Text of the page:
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Ficus septica plant extracts for treating Dengue virus in vitro

Introduction

Dengue fever is an acute infectious disease caused by dengue virus (DENV), which is transmitted by mosquitoes to humans; about 50 million people are infected per year worldwide (Guzman et al., 2010). According to different serotypes of the virus, four types (DENV types 1-4) are divided. Each type has the ability to cause disease. DENV infection causes varying degrees of disease manifestation, such as self-limited febrile dengue fever, skin rash or drowsiness, agitation, liver enlargement, or dengue hemorrhagic fever (DHF) and even death. A second DENV infection may lead a life-threatening dengue shock syndrome (DSS) (Abel, Liautaud & Cabie, 2012; Kyle & Harris, 2008; Martina, Koraka & Osterhaus, 2009). Currently, no specific therapy is available for the infection other than supportive treatments (Guzman et al., 2010).

The identification and use of medicinal plants for treatment of various diseases has been done throughout human history. Certain medicinal plants also show antiviral activity, such as Carissa edulis Vahl against herpes simplex virus, Geranium sanguineum L. against influenza virus A, Boehmeria nivea L. against hepatitis B virus, Saxifraga melanocentra Engl. & Irmsch. against hepatitis C virus, Lycoris radiata (L’Hér.) Herb. against severe acute respiratory syndrome-associated coronavirus and Phyllanthus amarus Schum. & Thonn. against HIV (Mukhtar et al., 2008). In addition, the neem (Azadirachta indica A. Juss.) showed potential inhibition of DENV-2 replication (Parida et al., 2002). Thus, discovering a novel antiviral medicine from medical plants would be a promising strategy.

In this study, we collected 23 plants from among Taiwanese folk medicinal plants for screening anti-DENV herbs. We also investigated the antiviral effect on Aichi virus (AiV), a pathogenic picornavirus that causes gastroenteritis. Among these plants, we found that F. septica Burm. f. could be a potential medicinal plant against DENV.

Virus and cell line

We used local Taiwanese strains of DENV-1 766733A and DENV-2 PL046 (Genbank accession no. AJ968413.1) isolated from patients with dengue fever (Lin et al., 1998). The viruses were propagated in mosquito cell line C6/36 (ATCC: CRL-1660) grown in RPMI 1640 medium containing 5% fetal bovine serum (FBS). The human Aichi virus (AiV) was isolated from a newborn with diarrhea in Taiwan and propagated in Vero cells (ATCC: CCL-81) (Chen et al., 2013). Vero cell, A549 human lung epithelial carcinoma cells (ATCC: CCL-185) and Huh7.5 human hematoma cells (ATCC® PTA-8561™) were cultured in DMEM supplemented with 10% fetal bovine serum (FBS; Thermo Fisher, Waltham, MA, USA). HepG2 human hepatocellular carcinoma cells (ATCC® HB-8065™) and WS1 human fetal skin normal fibroblasts (BCRC: 60300) were cultured in MEM medium supplemented with 10% FBS and non-essential amino acids (NEAA; Gibco, Thermo Fisher, Waltham, MA, USA).

Plant materials

All plants were purchased from a traditional herb shop or a Chinese medicinal herb shop in Taiwan. The plants were identified by one of the co-authors, Dr. Wei-Yu Lin (October, 2008 to May, 2014). Those plants are Alisma orientalis (Sam.) Juz., Asparagus cochinchinensis (Lour.) Merr., Broussonetia papyrifera (L.) L′Herit. ex Vent., Catharanthus roseus (L.) G. Don, Clausena excavate Burm. f., Cinnamomum insulari-montanum Hayata, Cornus officinalis Torr. ex Dur., Euonymus japonicas Thunb., Elaeocarpus sylvestris (Lour.) Poir., Fraxinus griffithii C. B. Clarke, Ficus septica, Ficus sarmentosa B. Ham. ex J. E. Sm. var. henryi (King ex D. Oliver) Corner, Garcinia subelliptica Merr., Lumnitzera racemosa Willd., Litchi chinensis Sonn., Phytolacca americana L., Pueraria lobata (Willd.) Ohwi ssp. thomsonii (Benth.) Ohashi & Tateishi, Sida acuta Burm. f., Sambucus chinensis Lindl., Scrophularia ningpoensis Hemsl, Saurauia tristyla var. oldhamii (Hemsl.) Finet & Gagnep., Tribulus terrestris L., Xanthium sibiricum Patrin ex Widder and Strophanthus divaricatus (Lour.) Hook. Edt Arn. We included material from the whole plant, root, leaves, stem, fruit, pericarp, root bark, flower or heartwood.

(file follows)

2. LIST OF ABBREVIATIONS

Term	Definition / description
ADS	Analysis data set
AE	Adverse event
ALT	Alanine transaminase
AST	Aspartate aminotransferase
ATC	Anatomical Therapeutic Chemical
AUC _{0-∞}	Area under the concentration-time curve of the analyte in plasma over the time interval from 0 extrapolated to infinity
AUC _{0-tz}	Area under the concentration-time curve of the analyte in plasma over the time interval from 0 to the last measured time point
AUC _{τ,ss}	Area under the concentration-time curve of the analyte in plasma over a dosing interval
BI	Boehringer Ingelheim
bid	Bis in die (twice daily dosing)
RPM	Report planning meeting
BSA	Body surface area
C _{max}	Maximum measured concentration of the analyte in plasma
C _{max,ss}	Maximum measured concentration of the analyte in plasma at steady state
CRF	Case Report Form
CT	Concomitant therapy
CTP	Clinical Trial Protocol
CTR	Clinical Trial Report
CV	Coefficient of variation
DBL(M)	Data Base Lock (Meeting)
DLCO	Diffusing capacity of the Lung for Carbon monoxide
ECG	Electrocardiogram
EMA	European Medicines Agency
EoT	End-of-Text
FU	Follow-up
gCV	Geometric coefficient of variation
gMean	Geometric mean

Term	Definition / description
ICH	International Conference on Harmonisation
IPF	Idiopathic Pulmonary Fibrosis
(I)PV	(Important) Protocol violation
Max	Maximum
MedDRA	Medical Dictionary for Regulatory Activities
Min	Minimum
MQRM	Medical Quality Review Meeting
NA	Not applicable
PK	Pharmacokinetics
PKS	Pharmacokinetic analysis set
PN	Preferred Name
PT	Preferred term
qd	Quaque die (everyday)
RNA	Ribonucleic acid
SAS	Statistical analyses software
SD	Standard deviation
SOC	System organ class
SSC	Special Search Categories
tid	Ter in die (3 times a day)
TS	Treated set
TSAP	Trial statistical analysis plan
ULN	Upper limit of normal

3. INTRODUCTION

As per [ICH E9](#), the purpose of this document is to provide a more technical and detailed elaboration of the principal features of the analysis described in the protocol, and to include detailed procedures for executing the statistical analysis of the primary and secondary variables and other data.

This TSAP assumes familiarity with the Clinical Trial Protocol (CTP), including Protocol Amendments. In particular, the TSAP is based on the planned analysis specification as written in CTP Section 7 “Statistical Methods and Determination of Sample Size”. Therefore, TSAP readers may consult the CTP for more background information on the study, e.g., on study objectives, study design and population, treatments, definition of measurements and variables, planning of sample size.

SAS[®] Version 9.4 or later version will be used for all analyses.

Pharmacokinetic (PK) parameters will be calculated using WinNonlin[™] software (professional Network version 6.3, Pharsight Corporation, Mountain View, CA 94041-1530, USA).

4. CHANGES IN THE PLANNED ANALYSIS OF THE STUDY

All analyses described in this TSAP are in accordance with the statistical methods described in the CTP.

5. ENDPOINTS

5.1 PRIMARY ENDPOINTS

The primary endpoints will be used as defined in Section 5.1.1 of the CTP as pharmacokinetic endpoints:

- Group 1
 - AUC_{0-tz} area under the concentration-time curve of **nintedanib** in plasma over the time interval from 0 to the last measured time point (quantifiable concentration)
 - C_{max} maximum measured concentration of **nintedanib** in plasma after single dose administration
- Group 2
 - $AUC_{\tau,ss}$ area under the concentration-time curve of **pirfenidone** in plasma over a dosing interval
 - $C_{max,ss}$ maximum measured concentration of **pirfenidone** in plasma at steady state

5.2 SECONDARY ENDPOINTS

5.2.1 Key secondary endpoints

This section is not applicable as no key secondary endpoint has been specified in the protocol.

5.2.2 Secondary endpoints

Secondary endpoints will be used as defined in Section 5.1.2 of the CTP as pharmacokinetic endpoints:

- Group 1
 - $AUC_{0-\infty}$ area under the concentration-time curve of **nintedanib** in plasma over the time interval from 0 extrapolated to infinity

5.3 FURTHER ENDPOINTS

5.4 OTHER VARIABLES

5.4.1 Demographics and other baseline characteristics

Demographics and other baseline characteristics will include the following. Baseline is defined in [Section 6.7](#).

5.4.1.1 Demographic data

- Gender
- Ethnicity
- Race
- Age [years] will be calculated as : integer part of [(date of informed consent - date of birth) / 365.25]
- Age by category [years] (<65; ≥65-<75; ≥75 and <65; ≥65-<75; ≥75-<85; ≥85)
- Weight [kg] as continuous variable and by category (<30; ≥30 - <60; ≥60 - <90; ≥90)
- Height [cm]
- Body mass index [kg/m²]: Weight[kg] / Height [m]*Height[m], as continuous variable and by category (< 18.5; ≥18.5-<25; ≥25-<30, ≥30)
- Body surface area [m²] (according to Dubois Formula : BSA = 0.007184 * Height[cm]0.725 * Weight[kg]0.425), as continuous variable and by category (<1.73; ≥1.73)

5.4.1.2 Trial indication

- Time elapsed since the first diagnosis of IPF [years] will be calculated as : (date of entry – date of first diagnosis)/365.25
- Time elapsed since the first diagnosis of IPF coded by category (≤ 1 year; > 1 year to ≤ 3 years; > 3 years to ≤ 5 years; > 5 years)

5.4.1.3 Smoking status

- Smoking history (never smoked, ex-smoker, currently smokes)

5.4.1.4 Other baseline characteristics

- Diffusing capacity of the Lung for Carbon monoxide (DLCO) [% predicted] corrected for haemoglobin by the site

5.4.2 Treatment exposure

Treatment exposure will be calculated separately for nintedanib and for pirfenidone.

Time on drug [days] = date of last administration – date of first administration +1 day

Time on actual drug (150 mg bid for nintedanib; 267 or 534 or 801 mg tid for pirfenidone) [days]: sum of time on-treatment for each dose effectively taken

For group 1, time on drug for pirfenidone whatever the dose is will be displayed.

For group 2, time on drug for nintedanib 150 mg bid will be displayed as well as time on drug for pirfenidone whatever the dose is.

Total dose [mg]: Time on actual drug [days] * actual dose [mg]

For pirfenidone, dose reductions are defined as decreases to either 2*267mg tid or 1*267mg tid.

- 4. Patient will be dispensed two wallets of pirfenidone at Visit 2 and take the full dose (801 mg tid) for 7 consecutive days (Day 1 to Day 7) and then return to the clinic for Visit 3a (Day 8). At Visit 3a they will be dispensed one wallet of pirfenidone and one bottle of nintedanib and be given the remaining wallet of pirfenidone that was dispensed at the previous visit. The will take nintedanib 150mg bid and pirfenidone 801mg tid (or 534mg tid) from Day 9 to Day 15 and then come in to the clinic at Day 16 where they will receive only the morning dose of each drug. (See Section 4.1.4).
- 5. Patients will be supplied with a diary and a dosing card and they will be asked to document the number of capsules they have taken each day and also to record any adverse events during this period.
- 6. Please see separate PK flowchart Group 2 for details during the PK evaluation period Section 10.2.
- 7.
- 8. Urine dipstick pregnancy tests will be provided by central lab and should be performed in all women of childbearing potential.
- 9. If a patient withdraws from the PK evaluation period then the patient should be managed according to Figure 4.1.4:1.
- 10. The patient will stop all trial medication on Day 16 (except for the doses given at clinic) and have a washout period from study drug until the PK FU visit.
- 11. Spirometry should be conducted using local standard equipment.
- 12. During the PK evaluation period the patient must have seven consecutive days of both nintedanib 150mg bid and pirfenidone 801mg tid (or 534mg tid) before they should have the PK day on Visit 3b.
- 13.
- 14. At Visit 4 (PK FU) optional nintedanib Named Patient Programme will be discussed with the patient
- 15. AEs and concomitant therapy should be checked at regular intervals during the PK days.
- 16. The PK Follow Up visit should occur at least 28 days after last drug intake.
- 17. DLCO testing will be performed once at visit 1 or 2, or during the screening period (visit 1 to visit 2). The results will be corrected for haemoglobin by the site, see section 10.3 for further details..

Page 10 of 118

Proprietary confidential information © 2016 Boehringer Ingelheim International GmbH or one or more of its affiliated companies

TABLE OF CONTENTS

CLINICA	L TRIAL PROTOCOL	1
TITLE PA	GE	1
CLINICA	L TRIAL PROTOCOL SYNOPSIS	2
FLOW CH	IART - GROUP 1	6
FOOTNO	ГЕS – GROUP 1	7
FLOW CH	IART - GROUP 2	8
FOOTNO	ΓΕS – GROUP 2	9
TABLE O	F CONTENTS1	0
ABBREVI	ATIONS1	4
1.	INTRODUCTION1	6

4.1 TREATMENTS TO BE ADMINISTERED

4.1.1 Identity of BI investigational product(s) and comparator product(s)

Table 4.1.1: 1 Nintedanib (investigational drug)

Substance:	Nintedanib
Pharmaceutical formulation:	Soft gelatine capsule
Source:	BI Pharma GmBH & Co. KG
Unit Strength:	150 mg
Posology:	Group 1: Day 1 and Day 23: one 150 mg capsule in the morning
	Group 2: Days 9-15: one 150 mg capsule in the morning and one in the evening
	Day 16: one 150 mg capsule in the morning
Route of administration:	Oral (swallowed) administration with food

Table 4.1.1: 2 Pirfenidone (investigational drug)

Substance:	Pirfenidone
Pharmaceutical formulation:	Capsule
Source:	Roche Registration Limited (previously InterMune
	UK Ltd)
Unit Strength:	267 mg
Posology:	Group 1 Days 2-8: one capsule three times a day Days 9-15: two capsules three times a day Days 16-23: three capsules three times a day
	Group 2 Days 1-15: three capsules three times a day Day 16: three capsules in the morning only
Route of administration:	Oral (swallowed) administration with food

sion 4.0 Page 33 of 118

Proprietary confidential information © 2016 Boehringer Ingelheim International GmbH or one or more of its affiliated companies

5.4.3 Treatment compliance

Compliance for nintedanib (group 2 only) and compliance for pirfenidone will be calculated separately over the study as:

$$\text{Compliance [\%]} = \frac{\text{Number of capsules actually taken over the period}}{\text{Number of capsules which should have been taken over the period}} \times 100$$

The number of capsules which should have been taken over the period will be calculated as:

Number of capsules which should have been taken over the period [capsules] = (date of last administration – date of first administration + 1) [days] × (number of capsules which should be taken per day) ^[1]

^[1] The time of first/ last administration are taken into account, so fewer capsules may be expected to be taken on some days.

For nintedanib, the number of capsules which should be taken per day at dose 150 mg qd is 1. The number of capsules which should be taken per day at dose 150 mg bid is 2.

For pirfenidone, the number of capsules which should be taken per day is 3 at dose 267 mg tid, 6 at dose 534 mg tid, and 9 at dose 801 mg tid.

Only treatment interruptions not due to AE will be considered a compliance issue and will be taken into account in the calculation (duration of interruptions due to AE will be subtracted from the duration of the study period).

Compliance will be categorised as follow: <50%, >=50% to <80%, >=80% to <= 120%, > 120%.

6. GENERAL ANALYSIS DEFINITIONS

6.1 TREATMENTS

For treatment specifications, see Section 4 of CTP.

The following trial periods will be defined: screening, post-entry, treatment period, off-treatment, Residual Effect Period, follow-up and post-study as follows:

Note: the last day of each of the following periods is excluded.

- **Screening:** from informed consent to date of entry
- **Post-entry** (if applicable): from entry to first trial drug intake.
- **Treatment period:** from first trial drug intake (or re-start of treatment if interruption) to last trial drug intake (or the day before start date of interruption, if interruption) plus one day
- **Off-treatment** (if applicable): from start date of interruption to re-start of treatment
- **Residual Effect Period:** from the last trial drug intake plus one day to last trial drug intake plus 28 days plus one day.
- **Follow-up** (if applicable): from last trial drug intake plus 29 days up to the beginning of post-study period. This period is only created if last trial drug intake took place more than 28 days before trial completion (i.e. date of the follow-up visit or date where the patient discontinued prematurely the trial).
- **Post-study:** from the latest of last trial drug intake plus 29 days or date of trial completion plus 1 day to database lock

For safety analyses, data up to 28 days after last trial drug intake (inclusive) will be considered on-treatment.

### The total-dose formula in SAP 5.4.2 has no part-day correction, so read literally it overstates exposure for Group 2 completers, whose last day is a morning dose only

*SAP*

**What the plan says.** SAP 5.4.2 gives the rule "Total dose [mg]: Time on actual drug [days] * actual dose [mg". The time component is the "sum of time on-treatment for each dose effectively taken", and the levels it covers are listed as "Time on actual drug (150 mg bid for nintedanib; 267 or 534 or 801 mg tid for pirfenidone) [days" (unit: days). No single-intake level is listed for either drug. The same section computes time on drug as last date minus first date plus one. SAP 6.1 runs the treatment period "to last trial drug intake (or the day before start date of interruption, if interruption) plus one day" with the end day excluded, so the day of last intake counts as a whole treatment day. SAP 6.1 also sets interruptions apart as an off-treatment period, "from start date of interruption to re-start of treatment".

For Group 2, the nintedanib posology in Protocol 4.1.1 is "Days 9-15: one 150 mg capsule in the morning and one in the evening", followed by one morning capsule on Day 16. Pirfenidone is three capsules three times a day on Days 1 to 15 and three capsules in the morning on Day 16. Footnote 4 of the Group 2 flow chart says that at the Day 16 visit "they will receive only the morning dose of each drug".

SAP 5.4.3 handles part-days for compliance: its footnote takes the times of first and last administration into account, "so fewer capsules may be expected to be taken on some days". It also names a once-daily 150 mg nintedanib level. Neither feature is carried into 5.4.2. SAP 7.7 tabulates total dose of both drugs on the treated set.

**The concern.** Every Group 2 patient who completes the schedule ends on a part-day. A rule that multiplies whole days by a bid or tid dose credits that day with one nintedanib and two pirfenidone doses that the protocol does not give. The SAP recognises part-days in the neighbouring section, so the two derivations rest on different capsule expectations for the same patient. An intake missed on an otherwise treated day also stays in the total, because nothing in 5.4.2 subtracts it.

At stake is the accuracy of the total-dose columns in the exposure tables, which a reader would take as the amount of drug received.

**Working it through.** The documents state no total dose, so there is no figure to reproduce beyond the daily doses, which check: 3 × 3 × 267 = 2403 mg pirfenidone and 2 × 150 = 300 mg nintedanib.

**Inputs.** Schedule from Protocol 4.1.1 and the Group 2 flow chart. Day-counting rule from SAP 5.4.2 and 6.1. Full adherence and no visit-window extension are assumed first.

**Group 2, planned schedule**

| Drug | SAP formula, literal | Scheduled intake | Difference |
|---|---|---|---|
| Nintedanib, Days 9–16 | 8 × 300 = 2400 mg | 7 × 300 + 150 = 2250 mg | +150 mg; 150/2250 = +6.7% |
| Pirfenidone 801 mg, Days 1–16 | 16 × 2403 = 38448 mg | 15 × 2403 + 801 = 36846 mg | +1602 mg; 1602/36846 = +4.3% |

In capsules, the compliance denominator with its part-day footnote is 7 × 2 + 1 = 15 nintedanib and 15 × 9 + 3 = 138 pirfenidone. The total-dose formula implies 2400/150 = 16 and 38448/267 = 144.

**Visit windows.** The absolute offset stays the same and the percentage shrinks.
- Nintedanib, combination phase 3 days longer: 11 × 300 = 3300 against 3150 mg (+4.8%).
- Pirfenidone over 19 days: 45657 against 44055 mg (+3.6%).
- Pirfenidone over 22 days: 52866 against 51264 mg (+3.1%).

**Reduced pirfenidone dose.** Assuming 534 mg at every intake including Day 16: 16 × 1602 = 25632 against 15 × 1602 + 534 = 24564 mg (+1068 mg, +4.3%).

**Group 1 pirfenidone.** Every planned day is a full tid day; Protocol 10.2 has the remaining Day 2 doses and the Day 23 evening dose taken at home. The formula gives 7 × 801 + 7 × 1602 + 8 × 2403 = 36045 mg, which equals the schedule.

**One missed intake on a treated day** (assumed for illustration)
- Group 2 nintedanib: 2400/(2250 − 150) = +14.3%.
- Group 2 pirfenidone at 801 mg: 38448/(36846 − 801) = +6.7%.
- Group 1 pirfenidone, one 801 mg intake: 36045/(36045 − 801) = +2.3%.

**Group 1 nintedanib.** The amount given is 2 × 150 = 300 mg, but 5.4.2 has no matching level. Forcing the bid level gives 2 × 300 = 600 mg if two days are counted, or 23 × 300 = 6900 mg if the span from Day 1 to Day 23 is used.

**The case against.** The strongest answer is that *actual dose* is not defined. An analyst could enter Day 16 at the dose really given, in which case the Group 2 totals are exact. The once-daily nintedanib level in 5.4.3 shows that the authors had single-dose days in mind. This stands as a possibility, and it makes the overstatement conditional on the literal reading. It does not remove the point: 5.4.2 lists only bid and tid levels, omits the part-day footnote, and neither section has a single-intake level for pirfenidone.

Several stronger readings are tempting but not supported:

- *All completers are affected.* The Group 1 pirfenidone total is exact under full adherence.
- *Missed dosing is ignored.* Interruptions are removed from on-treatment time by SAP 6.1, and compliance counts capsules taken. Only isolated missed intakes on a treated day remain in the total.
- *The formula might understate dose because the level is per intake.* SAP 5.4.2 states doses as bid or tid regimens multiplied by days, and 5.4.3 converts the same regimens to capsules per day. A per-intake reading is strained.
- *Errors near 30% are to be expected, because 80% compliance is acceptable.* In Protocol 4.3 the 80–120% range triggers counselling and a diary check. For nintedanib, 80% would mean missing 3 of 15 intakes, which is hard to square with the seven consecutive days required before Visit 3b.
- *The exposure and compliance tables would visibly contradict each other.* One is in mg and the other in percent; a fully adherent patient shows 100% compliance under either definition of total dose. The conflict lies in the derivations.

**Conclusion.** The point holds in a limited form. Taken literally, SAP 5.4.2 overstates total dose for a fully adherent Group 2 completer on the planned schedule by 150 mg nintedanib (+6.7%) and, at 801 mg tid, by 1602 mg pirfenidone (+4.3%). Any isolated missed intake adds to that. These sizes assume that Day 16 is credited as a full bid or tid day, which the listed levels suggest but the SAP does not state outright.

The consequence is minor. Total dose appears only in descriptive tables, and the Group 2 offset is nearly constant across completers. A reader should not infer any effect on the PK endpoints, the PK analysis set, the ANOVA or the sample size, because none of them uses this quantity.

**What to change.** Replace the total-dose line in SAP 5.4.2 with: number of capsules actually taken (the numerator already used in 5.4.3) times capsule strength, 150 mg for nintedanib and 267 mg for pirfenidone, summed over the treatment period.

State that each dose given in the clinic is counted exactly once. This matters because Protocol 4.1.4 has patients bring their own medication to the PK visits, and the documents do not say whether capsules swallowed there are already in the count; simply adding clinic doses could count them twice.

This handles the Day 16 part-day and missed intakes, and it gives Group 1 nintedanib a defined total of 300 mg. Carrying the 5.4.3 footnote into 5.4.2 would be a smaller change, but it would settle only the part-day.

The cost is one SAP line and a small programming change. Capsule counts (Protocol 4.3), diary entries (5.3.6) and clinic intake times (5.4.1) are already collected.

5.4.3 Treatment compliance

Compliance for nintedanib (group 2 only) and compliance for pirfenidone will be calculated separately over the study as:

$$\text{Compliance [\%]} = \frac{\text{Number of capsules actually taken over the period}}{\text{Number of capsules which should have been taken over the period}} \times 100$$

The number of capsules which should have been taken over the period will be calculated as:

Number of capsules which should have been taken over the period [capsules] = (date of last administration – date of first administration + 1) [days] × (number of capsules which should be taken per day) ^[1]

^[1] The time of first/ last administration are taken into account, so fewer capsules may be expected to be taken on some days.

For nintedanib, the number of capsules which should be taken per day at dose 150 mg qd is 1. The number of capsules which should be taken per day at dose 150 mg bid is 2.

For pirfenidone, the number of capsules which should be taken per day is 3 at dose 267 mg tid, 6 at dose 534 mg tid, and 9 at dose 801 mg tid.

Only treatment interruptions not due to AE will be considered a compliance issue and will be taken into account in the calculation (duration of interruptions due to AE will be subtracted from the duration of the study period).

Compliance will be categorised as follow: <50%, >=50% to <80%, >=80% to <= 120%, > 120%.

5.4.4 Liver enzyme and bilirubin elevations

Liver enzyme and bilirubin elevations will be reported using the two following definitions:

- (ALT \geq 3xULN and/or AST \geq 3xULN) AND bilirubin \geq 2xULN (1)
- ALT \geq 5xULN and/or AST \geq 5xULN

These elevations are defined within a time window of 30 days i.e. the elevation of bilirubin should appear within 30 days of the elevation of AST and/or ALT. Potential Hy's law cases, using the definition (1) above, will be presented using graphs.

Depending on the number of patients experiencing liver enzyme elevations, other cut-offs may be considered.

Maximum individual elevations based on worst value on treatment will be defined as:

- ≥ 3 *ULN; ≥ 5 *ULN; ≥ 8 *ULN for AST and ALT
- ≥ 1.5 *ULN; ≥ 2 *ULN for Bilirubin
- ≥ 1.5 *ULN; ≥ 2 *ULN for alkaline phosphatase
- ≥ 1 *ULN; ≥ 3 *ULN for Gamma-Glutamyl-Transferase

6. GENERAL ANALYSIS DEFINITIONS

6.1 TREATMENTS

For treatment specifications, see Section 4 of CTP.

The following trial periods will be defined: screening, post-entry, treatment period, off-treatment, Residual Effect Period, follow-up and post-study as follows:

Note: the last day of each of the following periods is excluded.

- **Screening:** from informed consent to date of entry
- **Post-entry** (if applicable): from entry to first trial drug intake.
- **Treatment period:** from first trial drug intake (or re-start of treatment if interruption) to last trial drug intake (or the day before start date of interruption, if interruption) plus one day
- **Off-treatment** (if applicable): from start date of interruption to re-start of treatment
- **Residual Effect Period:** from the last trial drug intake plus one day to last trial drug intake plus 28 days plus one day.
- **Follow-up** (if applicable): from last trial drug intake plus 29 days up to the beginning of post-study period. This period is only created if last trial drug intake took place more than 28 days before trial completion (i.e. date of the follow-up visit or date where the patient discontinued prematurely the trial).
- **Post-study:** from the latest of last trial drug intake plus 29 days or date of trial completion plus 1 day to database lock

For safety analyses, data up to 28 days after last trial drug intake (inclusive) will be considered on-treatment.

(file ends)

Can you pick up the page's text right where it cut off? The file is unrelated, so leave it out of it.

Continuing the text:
Plant extracts

Materials of plant species were ground, extracted with the indicated solvent for one week. The extracts were concentrated under vacuum. Plant materials of the species no. 13 (leaves) was subjected to an additional one-step extraction with ethyl acetate (EtOAc) and filtered and dried as described before. The volumes (5 ml) of solvents were used per gram of plant material.

Cell proliferation assay

WST-1 assay (Roche, Basel, Switzerland) was used to monitor cell proliferation (Chou et al., 2014); cells were trypsinized and resuspended in culture medium, then plated at 5 × 103 cells per well in 96-well plates and incubated overnight. After plant extracts treatment for 48 h, the cells were incubated with 10μl WST-1 reagent for 2 h. The cell viability was quantified by multi-well spectrophotometry (Anthos, Biochrom, Cambridge, UK). The absorbance at 450 nm was monitored, and the reference wavelength was set at 620 nm.

Treatment

In the extracts screening of DENV inhibition, the cells (5 × 103 cells) were treated with plant extracts with serial dilution dose of 100, 50, 25, 12.5, 6.25, 3.125 or 1.56μg/ml or DMSO solvent control for 3 h. Then, these cells were infected by DENV-1, DENV-2 and AiV infection (multiplicity of infection [MOI] = 2.5). After 2 h virus adsorption, the medium mixture was replaced by fresh growth medium. At 42 h after infection, the virus-infected cells were analyzed by immunofluorescence assay. In another experiment, the viral stocks of DENV-1, DENV-2 and AiV were preincubated with a series of dilution doses of leaf methanol extract of F. septica (FS-(L)-M) for 1 h at room temperature. The mixture of virus plus the plant extract was then used to infect A549 cells.

Immunofluorescence assay